WASHINGTON (CN) – Allegations of bad science and lobbying by overzealous environmentalists dominated talks on marine sanctuary and monument designations during a congressional hearing Wednesday.
The House Committee on Natural Resources met to unpack the pros and cons of such designations with a panel of industry insiders and their supporters called to testify.
Among those who testified were Brian Hallman, executive director of the American Tunaboat Association, and Chett Chiasson, executive director of the Greater Lafourche Port Commission.
Hallman offered a robust defense of watermen and the fishing industry and was quick to remind representatives that tuna profits reel in a half billion dollars annually and serves as a major boon for the U.S. economy.
According to Hallman, his organization represents all U.S. flagged fishing vessels in the Pacific Ocean and trawls the waters there pursuant to three separate treaties.
Hallman reassured the committee that the treaties and legal protections for sea and wildlife are enough to satisfy the complaints of any organization that may see their industry as harmful.
“Limiting fishing through a marine monument designation makes no sense whatsoever,” Hallman said. “It is actually harmful. It is detrimental to maintaining sustainable fisheries … fishing prohibition in these unilateral monument declarations are not based on established, accepted science.”
In fact, Hallman said, there are already established procedures and existing systems implemented by “the best fishery scientists in the world.”
“Why should these scientific processes be bypassed?” Hallman asked.
Don Young, a Republican from Alaska, doubled down on Hallman’s position. Brusquely telling the panel and fellow committee members that he believes sanctuary designations are merely “an attempt to control sea beds without consultation of the people directly affected.”
“No one talked to the states or the people in those areas, [marine monument designations were] done by interest groups who said ‘No more of anything!’ as long as it suits our goal, which is to have nothing: no commercial fishing and no oil exploration,” Young said.
Launching a tirade against the purported abuses of the executive branch, Young demanded the committee to “stop transferring power around.”
“Nothing can be done without the OK of the Congress. We have lost our role of leading this nation and allowed the executive branch to do it,” he added. “People say these monuments are a way to save the beach or something, but it’s not for that.”
Hallman was quick to support Young’s assertion and to that point, Young asked the association president if he believed the overall intent of marine conservationists and other green advocates was to “shut down your industry and turn our oceans into a limited aquarium?”
“You could project that out, because their recommendations are not based on science,” Hallman said.
Young then said that most of the studies, whether conducted under the auspices of the National Oceanic and Atmospheric Administration or others “come from universities who have no stake in this,” referring to the profitability of the fish industry.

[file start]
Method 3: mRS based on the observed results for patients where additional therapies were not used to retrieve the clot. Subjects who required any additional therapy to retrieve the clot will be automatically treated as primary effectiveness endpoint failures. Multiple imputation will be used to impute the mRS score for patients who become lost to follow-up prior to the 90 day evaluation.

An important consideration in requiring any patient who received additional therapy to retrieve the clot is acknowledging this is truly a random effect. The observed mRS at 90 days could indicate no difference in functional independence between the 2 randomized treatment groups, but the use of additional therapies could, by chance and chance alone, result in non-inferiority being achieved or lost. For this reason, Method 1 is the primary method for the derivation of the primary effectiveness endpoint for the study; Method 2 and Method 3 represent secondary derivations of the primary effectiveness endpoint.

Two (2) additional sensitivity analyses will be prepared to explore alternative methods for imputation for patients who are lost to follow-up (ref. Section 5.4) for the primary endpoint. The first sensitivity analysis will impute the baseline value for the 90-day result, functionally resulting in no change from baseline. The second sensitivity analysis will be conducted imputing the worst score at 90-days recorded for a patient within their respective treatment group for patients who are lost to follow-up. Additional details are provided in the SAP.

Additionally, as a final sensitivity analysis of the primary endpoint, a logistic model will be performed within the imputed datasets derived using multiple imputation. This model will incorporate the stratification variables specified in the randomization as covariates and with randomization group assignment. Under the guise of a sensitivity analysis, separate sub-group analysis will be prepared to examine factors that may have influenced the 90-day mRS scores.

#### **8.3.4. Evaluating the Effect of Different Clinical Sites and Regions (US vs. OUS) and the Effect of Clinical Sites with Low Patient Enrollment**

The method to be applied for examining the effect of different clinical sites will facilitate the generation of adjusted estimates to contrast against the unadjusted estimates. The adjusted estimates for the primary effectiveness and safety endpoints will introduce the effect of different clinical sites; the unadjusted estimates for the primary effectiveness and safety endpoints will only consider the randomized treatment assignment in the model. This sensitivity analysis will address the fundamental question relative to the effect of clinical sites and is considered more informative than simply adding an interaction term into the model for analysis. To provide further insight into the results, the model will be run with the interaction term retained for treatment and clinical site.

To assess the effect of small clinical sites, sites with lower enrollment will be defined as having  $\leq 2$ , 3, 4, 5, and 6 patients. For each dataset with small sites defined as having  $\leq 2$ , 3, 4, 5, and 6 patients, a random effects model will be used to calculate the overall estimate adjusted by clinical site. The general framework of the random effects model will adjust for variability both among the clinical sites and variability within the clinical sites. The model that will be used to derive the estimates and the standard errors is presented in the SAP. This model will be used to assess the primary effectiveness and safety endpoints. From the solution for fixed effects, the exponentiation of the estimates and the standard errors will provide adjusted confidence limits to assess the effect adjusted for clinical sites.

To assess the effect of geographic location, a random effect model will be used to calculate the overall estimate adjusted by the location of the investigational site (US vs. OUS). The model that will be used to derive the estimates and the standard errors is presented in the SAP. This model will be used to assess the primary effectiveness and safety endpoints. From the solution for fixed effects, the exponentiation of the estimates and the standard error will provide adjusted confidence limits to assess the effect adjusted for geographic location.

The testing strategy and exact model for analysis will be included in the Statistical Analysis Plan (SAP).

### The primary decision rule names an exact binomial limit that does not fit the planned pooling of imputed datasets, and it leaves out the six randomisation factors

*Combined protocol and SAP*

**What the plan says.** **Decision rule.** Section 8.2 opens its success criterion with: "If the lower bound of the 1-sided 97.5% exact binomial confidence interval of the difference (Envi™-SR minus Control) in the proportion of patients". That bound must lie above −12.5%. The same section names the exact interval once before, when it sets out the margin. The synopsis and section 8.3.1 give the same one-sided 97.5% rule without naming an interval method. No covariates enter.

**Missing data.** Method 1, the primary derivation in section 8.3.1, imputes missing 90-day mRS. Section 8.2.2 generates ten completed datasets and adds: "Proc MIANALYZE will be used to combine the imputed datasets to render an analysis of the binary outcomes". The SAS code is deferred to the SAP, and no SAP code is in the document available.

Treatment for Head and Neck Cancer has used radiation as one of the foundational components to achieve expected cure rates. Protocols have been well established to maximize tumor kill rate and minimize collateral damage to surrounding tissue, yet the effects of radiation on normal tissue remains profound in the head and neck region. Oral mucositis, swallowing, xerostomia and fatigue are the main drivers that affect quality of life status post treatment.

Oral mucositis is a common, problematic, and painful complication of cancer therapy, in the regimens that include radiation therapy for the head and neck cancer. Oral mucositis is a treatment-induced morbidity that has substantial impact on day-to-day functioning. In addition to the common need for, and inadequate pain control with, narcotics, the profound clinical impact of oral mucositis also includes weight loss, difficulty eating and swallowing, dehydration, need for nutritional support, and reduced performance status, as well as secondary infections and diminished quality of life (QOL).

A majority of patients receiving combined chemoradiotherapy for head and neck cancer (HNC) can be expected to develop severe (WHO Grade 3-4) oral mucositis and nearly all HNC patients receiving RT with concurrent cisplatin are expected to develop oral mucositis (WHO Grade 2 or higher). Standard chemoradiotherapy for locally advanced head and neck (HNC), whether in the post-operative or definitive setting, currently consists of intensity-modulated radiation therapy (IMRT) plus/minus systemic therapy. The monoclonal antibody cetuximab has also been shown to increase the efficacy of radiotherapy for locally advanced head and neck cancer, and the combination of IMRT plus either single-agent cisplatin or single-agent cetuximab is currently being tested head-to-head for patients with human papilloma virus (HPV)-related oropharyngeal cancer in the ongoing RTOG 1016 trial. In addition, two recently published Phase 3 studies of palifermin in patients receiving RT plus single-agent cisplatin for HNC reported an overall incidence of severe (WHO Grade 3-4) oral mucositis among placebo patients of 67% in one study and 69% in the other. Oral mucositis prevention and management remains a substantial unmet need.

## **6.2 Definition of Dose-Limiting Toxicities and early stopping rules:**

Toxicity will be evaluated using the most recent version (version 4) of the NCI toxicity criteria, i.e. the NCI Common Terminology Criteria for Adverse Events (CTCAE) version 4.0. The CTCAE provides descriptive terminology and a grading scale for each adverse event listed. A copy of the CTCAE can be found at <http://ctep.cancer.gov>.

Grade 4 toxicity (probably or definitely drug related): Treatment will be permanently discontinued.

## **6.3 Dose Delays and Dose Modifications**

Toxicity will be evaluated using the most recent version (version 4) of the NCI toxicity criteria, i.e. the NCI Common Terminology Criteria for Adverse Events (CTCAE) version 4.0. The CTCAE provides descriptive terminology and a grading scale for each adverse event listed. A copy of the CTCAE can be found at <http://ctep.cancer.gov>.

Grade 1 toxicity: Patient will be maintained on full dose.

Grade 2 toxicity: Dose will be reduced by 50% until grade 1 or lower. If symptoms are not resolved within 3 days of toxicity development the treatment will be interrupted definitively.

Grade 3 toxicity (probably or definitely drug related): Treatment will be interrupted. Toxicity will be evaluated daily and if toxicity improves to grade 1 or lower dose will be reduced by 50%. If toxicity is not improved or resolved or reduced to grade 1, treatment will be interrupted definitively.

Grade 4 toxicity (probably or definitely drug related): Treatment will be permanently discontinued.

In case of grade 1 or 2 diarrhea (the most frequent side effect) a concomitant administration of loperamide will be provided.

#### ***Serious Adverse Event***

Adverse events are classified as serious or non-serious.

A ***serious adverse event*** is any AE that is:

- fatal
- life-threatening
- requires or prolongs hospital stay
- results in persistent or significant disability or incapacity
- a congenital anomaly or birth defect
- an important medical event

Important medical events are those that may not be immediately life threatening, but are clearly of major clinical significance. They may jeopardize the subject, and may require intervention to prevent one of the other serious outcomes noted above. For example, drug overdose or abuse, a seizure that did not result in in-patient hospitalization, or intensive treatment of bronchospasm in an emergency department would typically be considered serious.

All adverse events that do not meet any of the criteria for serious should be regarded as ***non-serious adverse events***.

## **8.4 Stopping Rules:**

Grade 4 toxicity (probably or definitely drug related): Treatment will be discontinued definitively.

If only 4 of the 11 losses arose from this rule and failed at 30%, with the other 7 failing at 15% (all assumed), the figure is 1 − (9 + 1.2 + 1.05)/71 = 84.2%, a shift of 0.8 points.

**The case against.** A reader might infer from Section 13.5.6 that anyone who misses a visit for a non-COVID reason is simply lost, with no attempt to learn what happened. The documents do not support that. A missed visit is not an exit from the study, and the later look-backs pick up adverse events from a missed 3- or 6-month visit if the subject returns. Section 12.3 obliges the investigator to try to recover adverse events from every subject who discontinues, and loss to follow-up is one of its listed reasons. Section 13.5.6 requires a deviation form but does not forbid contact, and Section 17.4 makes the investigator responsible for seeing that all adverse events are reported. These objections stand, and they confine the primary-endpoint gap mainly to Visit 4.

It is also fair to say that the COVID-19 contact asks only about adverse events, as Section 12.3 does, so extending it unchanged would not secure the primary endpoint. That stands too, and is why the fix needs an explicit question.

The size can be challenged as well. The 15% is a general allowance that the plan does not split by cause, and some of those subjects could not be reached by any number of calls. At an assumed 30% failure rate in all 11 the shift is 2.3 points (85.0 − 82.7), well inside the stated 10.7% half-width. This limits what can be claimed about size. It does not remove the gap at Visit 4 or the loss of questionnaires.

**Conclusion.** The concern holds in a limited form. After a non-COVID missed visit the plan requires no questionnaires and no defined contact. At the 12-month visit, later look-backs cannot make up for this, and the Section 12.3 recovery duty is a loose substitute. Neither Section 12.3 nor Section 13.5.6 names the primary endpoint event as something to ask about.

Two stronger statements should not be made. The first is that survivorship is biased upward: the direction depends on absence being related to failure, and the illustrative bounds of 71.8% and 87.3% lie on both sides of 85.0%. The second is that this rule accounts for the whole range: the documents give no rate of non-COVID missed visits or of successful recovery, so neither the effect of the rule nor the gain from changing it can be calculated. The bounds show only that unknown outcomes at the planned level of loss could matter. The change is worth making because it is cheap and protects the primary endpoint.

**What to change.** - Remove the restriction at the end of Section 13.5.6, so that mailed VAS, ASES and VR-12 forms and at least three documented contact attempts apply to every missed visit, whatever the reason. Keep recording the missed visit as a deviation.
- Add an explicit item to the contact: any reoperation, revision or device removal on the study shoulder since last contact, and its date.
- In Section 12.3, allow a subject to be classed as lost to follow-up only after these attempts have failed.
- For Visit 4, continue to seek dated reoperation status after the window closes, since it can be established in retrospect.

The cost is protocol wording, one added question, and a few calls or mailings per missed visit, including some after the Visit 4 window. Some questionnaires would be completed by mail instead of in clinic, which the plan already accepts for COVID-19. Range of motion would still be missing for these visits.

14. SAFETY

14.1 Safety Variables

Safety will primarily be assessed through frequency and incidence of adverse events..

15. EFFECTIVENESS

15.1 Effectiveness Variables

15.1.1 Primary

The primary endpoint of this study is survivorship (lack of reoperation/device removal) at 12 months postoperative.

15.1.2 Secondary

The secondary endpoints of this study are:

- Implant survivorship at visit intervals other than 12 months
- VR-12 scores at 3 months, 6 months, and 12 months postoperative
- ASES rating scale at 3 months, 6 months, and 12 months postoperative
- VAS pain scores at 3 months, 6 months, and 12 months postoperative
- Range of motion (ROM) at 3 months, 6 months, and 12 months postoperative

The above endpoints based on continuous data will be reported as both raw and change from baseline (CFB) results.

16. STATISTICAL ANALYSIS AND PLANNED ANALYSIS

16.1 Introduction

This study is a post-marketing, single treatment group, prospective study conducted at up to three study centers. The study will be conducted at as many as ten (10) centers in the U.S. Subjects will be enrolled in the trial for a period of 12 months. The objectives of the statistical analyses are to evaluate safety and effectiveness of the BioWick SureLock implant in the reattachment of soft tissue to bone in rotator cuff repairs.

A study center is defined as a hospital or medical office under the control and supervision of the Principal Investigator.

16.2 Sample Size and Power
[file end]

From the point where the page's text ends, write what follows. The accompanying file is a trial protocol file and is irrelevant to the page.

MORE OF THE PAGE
“We ought to look at their finances and see where the money for these studies comes from,” Young said. “And make this about consultations with the people who live in these places.”
Dr. John Bruno, a biology professor at the University of North Carolina at Chapel Hill, politely told the committee that portions of Hallman’s testimony were incorrect, and that monument designations are not selected arbitrarily or punitively.
“There is good science here. These are not randomly selected areas. These are the most pristine locations we have left on the planet,” Bruno said.
According to a 2016 study from the University of British Columbia, protections of such locations encompass only a minute part of ocean protections overall: only four percent of the world’s oceans have some sort of marine sanctuary or protection status, the study determined.
Bruno testified that statistically, sanctuary implementation tends to generate a healthier fish stock overall.
Rep. Don Beyer, a Virginia Democrat, emphatically agreed.
Citing a previous hearing where a charter fishing captain, Bowser Smith, told Congress that the mere six percent of reef which had been assigned as a sanctuary amid the Florida Key’s Biscayne Bay National Park, upped profitability for tourism, commercial fishing and even recreational fishing enjoyment as well.
Calling it a no-brainer, Bruno said, “Any fisherman knows you fish right on the edge of a marine park because you find more fish. Whether its Florida or anywhere else, that’s also where the fish get big.”
Chett Chiasson saw the protections differently however. Also aligning himself with Republican members of the committee who believe access to water and its bounties should be left to the states and not to organizations like NOAA or any other, for that matter.
Ranking Democrat Rep. Raul Grijalva of Arizona pushed back against Chiasson and Hallman. Telling them that reports from the fishery owners themselves say that unchecked large commercial fisheries, like those that belong to the American Tunaboat Association, have actually driven down business for smaller scale operations. Their massive haul of fish, even outside protected waters, has forced some canneries to close.
Regarding energy resources, Grijalva made the point that the argument over monument and sanctuary designations is a multi-faceted one that will require compromise between conservationists and commercial energy and fishing industries.
“Is it less than reasonable to protect 1/10th of 1 percent of these waters in the Gulf [of Mexico] from oil drilling?” Grijalva asked.
Chiasson responded, “In order to establish energy independence, we need to have everything open.”